NASA Wants to Bring a Sample of Mars Back to Earth

In this illustration, NASA’s Mars 2020 rover is using its drill bit to core a rock sample on Mars. NASA / JPL-Caltech

NASA’s Perseverance rover is slated to land on Mars next February, where it and its sibling curiosity will explore the red planet and look for evidence of ancient life. However, this is only the first part of NASA’s plans for the planet. The next step, after rovers have collected data and analyzed samples on the planet, is to actually collect a sample of the Martian rock and soil and bring it back to Earth for further study.

However, it is not easy to bring stones from Mars to Earth. At least four components are required for such a mission: a lander that takes the dangerous journey through the thin Martian atmosphere and lands on the surface, a small rover that drives to the desired location and collects the sample, and an ascent vehicle to take the sample transport sample from the surface back into orbit and a return orbiter to dock with the riser to collect the sample and bring it back to Earth.

NASA is working on this complex system together with the European Space Agency in a mission called Mars Sample Return (MSR). The agencies want this mission to happen in the early 2030s, and although they have theoretically been planning the components for some time, they are now moving on to what is known as Phase A: the preliminary analysis of the mission when they decide exactly what to do is Build up and learn about the details of the mission.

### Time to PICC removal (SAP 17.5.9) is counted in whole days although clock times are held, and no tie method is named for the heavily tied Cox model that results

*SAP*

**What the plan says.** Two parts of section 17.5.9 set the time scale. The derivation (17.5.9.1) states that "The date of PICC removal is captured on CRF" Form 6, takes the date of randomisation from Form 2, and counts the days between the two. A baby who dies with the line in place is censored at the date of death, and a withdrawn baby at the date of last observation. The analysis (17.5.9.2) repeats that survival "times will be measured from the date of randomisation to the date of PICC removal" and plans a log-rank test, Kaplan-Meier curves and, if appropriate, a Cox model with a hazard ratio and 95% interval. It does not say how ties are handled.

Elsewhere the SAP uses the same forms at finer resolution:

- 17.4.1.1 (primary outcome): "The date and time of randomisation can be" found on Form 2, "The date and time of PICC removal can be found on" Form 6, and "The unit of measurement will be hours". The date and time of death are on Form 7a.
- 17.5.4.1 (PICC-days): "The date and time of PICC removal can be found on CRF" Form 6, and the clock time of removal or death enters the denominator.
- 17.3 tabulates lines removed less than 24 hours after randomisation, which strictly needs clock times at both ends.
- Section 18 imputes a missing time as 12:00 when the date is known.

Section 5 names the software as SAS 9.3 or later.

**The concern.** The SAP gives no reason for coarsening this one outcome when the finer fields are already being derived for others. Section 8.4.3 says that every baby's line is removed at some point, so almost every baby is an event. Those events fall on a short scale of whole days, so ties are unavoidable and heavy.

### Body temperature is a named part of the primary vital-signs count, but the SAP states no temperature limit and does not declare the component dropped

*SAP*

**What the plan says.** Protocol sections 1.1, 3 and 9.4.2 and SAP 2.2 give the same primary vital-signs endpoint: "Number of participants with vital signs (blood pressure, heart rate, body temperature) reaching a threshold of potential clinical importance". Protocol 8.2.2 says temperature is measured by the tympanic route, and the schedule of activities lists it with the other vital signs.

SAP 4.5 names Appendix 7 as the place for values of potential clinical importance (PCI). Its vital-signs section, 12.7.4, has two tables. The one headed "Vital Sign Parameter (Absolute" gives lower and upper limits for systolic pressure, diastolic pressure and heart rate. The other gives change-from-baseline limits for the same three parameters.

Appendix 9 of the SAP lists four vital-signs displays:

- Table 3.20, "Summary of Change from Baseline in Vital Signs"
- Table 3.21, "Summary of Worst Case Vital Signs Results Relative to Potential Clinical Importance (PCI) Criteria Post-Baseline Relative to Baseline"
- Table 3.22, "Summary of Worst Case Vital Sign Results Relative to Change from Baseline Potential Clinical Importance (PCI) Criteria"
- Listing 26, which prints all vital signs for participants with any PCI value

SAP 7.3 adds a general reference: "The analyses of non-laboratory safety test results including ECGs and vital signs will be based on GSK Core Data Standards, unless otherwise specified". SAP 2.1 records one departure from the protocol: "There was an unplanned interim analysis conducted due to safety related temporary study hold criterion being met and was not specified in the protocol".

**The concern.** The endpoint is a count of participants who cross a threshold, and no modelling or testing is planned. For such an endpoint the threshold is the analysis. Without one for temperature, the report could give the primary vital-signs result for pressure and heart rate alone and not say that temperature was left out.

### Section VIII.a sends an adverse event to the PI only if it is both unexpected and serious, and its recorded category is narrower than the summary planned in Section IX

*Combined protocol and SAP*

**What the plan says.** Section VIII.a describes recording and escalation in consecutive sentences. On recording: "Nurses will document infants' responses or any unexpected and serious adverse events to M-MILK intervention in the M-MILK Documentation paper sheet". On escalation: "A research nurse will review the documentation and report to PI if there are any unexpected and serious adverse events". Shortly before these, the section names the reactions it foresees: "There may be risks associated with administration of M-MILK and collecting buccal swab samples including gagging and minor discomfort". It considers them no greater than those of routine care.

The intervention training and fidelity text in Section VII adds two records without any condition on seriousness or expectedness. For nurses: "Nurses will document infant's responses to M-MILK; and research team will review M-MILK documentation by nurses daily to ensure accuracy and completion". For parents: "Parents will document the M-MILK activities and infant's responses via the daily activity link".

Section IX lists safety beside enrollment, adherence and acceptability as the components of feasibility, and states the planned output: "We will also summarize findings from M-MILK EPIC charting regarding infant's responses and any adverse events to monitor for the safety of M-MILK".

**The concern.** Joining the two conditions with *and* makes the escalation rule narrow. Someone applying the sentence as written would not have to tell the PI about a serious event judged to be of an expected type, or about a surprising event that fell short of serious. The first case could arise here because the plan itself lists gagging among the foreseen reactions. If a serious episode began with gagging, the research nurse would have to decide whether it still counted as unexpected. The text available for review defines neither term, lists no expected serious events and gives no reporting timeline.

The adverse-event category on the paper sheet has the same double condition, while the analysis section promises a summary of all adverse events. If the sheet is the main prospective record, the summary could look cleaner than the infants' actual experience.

“Returning Martian samples to Earth has been a goal of planetary scientists since the dawn of the space age, and successfully completing this key MSR decision point is an important next step in making that a reality,” said Thomas Zurbuchen. Associate Administrator for Science at NASA, in a statement. “MSR is a complex campaign that sums up the essence of groundbreaking space exploration – pushing the boundaries of what is capable and thereby enhancing our understanding of our place in the universe.”

The potential benefits of a Mars sample that can be studied on Earth are enormous – from understanding the planet’s history and whether it ever harbored life, to clues as to why it was so distant from Earth in its evolution , through to preparation to send people visit.

“MSR will nurture significant engineering advances for mankind and the advanced technologies required to successfully complete the first touring mission to another planet,” said Jeff Gramling, program director for Mars Sample Return at NASA headquarters. “The scientific advances offered by MSR pristine Mars samples are unprecedented, and this mission will contribute to NASA’s ultimate goal of getting humans to Mars.”

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